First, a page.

KCC launches report on lessons from Typhoon Jebi

KCC launches report on lessons from Typhoon Jebi | Insurance Business

KCC launches report on lessons from Typhoon Jebi

Catastrophe modelling firm Karen Clark & Company (KCC) has released a report detailing the lessons learned from Typhoon Jebi, which struck Japan in September 2018 and caused the highest-ever insured losses from a typhoon in Asia-Pacific, estimated at over US$15 billion.

According to the report, the staggering amount of insured loss should not have been a surprise to catastrophe modellers and re/insurers. It also discussed the nature of the damage, as observed by KCC’s survey team.

One of the reasons for the huge amount of damage Jebi caused was because it made landfall near Osaka, Japan’s second most densely populated area, bringing winds of almost 115mph. KCC said that the typhoon’s wind footprint affected over US$30 trillion of property value, including buildings, contents, and direct business interruption exposures.

Read more: Annual insured losses from catastrophes worldwide climb to US$92 billion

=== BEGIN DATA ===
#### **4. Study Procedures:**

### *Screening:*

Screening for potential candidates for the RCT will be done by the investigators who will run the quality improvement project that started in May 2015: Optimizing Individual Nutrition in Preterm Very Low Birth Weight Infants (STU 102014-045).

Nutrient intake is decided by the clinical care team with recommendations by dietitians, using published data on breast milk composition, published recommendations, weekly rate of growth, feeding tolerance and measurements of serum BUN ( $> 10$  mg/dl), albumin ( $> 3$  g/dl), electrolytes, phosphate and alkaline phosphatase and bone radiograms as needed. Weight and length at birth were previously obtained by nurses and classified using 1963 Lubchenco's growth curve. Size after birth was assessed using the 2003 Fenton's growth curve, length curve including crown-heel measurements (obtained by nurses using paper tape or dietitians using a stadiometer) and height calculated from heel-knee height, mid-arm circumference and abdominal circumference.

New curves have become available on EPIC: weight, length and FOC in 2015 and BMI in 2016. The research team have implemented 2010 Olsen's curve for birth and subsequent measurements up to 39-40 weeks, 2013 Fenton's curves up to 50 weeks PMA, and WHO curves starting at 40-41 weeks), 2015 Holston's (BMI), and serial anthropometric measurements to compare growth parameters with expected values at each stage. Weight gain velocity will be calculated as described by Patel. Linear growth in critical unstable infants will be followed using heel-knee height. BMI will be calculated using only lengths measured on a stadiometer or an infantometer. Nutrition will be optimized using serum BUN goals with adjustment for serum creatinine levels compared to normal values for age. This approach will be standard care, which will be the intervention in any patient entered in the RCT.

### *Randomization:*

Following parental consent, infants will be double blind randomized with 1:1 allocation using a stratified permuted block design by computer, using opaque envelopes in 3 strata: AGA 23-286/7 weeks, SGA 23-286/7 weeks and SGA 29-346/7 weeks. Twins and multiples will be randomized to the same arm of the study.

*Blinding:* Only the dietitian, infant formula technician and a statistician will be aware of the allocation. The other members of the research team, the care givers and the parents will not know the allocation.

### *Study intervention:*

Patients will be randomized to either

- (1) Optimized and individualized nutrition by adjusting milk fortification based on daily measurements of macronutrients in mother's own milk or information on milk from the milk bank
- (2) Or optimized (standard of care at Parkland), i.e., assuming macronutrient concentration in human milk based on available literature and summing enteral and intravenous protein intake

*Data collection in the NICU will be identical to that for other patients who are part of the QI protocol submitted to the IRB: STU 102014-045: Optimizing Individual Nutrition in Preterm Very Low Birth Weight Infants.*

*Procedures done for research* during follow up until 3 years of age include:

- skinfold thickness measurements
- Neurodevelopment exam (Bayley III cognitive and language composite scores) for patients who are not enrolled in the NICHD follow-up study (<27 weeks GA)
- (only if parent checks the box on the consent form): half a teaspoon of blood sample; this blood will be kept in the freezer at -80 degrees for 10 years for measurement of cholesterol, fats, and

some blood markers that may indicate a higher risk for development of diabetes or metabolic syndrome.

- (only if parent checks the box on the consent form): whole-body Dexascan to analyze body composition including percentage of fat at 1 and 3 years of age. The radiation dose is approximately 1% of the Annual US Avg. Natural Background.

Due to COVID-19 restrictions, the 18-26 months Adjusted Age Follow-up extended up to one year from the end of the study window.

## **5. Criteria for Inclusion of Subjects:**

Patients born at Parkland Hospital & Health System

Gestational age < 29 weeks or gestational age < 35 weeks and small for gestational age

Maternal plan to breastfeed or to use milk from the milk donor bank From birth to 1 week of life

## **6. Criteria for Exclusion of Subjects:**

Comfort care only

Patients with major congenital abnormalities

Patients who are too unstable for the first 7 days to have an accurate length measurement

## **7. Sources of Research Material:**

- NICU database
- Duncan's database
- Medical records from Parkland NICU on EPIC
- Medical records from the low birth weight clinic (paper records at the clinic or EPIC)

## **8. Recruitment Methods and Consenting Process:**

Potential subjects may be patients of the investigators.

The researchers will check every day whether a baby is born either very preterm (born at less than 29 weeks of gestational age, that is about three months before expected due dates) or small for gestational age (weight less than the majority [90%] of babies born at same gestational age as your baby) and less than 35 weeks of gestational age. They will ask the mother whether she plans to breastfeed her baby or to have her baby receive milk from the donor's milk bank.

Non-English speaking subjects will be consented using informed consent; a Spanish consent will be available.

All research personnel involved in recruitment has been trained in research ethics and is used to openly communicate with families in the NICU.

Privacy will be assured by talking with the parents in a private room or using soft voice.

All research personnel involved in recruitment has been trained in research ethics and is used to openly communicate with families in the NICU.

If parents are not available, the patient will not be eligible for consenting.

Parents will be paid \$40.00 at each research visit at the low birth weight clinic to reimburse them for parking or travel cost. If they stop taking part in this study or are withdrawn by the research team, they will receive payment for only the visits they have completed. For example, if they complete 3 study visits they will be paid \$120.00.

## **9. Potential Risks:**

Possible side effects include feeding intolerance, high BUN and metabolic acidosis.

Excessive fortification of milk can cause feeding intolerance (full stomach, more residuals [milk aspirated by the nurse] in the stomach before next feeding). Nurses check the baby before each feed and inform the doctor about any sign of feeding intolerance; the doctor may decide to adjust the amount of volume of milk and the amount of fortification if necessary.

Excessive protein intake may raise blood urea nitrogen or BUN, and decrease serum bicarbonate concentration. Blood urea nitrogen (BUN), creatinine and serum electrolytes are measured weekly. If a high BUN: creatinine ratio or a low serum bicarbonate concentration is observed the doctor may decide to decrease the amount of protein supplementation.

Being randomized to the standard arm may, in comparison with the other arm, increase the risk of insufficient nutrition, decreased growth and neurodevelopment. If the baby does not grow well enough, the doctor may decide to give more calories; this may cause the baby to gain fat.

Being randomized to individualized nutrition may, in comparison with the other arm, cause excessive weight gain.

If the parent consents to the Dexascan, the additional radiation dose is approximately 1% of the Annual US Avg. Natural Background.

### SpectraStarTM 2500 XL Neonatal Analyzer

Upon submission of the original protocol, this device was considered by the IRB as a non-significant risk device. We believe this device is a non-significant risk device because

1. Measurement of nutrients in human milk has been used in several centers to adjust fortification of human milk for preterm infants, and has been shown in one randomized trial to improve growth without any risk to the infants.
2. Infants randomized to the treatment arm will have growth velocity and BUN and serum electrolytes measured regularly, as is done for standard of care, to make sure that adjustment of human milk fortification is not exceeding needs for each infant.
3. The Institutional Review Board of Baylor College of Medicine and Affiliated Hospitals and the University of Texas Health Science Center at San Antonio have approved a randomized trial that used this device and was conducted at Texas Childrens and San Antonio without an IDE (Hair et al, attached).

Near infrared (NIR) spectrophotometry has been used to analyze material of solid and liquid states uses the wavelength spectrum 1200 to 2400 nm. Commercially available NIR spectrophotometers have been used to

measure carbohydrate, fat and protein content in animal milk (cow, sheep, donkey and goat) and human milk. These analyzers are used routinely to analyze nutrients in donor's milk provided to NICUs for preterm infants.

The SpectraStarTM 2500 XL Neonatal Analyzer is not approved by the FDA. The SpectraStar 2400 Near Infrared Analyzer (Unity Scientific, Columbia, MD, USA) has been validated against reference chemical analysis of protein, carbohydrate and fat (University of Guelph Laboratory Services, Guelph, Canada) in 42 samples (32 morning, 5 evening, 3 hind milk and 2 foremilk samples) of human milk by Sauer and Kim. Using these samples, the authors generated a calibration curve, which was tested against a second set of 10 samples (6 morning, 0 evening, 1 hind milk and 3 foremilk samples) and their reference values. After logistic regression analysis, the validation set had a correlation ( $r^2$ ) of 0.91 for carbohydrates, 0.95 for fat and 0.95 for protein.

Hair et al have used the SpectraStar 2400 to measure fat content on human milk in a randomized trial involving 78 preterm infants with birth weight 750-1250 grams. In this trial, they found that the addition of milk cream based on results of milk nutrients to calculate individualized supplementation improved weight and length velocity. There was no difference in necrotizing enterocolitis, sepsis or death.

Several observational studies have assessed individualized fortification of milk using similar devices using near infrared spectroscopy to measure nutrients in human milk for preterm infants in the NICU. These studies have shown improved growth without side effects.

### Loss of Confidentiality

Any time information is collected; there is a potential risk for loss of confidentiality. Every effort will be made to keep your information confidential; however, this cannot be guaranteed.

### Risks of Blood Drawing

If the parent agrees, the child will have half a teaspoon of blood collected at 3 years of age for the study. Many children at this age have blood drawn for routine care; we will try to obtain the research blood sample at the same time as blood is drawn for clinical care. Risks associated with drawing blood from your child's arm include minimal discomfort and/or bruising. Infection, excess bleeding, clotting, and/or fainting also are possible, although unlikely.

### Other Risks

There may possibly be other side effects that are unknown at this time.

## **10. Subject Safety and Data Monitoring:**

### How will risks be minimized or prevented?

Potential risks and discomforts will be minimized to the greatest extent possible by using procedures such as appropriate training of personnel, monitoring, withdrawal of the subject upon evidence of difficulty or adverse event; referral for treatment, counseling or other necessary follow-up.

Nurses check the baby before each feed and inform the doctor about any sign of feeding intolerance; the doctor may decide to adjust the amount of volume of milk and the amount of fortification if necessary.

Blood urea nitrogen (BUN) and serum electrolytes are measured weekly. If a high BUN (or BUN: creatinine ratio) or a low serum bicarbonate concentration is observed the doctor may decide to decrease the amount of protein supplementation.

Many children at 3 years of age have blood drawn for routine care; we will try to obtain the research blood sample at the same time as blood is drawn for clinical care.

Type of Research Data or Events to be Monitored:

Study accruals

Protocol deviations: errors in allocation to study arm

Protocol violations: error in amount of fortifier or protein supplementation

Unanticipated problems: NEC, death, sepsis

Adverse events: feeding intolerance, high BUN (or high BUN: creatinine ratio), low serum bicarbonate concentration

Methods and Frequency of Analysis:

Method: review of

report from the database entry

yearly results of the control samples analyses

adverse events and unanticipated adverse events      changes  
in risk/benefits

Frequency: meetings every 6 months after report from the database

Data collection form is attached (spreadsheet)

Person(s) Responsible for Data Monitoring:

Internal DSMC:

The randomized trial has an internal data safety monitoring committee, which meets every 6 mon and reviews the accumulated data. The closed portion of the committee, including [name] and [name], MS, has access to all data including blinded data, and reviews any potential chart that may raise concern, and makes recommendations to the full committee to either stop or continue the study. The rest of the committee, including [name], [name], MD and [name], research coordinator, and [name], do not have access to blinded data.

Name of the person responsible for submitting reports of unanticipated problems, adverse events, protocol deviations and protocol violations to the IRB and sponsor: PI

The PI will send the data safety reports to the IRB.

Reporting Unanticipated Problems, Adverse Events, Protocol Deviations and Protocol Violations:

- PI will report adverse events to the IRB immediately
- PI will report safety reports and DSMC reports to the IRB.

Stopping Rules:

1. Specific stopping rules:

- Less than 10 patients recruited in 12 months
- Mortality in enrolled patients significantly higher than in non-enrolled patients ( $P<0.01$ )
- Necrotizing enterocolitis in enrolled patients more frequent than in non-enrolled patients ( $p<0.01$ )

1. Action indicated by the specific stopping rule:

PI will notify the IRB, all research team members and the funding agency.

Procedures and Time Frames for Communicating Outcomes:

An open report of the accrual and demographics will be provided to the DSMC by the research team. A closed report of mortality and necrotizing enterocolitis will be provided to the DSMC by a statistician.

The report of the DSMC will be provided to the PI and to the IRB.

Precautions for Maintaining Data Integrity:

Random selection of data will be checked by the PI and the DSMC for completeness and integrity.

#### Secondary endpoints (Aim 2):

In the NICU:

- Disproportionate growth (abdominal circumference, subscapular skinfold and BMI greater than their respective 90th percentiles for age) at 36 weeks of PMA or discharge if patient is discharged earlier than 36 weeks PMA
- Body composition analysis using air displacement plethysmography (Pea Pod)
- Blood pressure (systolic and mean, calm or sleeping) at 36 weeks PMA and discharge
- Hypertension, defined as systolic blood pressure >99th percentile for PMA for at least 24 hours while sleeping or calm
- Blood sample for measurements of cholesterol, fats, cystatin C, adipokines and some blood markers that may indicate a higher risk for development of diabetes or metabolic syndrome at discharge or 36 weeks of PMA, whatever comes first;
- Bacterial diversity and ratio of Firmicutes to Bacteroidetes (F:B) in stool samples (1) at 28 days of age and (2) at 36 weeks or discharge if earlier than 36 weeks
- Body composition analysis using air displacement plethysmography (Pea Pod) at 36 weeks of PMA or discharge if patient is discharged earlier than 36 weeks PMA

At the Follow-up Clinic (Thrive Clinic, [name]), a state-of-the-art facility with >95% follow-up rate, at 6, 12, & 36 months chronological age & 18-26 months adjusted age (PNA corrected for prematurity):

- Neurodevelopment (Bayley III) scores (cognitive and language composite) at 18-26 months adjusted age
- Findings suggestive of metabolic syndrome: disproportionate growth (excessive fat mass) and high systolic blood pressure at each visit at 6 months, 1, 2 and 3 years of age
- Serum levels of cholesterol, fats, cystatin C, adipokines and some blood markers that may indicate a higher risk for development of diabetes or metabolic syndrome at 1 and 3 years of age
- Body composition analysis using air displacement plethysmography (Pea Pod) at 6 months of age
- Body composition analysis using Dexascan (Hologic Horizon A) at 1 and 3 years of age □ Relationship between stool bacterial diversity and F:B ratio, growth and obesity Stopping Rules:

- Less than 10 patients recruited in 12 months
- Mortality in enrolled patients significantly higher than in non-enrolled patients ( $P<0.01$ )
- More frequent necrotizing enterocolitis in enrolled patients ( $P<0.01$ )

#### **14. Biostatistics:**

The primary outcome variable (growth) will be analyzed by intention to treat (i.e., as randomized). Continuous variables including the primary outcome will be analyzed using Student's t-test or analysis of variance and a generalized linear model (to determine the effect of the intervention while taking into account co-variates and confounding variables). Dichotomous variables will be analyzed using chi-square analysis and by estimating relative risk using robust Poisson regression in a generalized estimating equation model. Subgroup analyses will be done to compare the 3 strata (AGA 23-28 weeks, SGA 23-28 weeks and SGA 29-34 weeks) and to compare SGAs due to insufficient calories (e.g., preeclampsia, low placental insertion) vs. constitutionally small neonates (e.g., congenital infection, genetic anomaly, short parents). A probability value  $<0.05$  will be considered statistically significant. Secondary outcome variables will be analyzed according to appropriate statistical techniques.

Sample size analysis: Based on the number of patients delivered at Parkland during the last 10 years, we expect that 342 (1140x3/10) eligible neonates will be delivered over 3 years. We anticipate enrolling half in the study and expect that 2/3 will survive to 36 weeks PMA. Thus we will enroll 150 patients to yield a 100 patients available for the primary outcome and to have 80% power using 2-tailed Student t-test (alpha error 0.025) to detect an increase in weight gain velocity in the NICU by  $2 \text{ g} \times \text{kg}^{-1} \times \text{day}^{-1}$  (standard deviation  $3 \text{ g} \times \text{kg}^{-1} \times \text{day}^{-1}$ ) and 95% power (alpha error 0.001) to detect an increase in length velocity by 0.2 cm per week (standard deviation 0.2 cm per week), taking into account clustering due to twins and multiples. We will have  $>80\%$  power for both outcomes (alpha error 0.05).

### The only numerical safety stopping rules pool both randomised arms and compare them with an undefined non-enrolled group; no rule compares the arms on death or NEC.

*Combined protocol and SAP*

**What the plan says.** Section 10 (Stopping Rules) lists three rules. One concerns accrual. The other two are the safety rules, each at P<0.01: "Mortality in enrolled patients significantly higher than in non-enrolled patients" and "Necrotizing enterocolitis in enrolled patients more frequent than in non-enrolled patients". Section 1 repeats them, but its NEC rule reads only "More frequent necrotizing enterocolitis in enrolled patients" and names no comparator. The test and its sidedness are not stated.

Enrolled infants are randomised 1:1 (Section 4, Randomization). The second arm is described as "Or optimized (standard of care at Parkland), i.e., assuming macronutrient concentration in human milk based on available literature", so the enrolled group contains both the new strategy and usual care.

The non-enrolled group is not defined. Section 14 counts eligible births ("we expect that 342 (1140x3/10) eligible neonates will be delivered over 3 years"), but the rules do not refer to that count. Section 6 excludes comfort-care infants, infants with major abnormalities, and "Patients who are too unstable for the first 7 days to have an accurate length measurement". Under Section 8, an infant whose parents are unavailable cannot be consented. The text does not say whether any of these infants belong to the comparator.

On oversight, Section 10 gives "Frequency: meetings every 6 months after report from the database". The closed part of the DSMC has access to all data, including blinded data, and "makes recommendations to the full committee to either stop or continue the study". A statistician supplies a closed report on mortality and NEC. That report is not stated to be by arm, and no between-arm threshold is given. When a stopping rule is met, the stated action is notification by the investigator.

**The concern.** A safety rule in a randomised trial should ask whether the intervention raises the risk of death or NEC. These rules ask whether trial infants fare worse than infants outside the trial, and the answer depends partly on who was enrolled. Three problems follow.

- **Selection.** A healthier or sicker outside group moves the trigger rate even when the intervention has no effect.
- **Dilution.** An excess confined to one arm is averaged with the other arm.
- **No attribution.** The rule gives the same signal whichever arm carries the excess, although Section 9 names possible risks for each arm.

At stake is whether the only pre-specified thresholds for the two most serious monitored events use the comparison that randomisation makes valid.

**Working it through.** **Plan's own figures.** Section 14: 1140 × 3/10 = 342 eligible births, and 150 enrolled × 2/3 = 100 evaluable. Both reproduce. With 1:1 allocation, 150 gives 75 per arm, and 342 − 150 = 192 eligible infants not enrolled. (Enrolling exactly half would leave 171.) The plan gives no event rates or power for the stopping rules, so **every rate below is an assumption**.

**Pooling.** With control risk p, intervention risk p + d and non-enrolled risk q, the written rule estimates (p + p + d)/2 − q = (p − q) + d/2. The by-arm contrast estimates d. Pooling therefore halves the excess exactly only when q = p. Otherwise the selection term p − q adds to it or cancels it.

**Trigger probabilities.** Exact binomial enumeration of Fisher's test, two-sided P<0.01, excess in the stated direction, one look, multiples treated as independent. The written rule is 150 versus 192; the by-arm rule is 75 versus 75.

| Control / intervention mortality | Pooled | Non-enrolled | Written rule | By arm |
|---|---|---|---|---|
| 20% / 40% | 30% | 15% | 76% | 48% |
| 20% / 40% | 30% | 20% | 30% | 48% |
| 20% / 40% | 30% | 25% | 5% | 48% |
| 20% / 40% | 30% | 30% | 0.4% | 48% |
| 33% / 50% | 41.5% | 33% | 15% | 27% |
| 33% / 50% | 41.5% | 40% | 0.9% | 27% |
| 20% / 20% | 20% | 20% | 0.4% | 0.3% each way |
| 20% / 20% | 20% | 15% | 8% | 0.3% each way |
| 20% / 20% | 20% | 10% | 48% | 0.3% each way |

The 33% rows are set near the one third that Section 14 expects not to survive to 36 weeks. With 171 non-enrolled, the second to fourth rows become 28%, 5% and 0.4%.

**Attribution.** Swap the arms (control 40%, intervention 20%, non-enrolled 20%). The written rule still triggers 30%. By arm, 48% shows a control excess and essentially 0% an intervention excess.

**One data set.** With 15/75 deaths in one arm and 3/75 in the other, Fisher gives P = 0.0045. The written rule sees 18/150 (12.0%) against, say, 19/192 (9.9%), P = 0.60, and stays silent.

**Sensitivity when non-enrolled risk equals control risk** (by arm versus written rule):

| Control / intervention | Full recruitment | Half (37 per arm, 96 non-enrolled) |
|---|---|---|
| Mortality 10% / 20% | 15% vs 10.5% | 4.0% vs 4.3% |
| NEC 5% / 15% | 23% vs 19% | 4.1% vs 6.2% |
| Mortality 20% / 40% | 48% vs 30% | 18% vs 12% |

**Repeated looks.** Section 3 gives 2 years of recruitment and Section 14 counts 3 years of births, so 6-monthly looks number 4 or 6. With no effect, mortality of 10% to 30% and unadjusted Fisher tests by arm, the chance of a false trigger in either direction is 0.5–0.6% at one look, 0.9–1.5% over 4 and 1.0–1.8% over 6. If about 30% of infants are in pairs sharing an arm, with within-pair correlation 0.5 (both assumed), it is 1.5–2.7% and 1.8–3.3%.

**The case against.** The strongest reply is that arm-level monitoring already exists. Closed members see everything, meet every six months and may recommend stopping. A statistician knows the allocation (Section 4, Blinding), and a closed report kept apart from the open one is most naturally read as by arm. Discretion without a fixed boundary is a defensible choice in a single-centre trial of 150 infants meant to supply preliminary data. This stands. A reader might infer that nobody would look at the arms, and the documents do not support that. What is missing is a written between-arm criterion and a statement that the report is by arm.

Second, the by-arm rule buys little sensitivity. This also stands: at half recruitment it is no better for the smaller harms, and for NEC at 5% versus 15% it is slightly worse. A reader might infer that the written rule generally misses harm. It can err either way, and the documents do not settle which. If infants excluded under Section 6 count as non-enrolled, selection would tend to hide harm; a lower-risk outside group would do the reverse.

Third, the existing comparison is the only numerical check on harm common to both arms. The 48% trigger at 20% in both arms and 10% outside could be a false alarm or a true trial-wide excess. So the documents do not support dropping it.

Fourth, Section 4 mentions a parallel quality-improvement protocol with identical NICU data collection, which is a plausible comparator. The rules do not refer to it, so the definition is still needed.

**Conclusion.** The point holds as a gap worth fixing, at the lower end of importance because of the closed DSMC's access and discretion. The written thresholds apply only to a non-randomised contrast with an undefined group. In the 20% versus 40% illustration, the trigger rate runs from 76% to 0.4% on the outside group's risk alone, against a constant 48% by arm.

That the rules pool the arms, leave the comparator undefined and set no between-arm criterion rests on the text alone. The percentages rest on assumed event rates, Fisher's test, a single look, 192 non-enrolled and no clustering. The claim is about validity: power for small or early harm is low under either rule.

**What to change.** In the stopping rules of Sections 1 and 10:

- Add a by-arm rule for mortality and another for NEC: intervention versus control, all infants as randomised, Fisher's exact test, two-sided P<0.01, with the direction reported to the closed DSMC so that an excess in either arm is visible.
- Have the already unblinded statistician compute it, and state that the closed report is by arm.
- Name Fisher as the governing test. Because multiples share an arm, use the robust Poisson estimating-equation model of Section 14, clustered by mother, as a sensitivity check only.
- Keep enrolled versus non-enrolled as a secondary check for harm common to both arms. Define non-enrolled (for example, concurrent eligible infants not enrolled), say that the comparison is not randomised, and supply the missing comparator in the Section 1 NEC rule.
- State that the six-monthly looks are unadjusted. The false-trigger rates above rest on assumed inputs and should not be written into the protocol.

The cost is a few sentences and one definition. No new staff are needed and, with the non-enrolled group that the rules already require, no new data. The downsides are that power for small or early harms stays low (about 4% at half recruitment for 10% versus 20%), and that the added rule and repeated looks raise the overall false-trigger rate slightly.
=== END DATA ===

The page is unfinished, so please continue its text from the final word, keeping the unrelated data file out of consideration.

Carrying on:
Jebi, the report added, was the costliest typhoon to hit Japan. However, two typhoons in the past, had they occurred today, would exceed Jebi’s damage: Typhoons Nancy (1961) and Isewan (1959).  Nancy blew through Japan with a trajectory similar to Jebi’s, but with higher maximum wind speed at landfall. Meanwhile, Isewan passed further to the east, making landfall near Kushimoto in Wakayama Prefecture with Category 4 wind speeds.

According to KCC, using its high-resolution Japan Typhoon Reference Model, Nancy and Isewan would each cause over US$20 billion in insured losses had they occurred today. This means that Typhoon Jebi was certainly not unprecedented, when viewed in a historical context.

Another characteristic of Jebi’s damage was that it was an accumulation of over a million small to moderate claims, mostly centred on damage to roof coverings and building sidings. Major structural damage cases were isolated.

“The KCC model shows that re/insurers can anticipate insured losses exceeding US$15 billion with a frequency of at least every 20 years on average,” the report said. “Re/insurers can expect significantly larger losses at longer return periods.”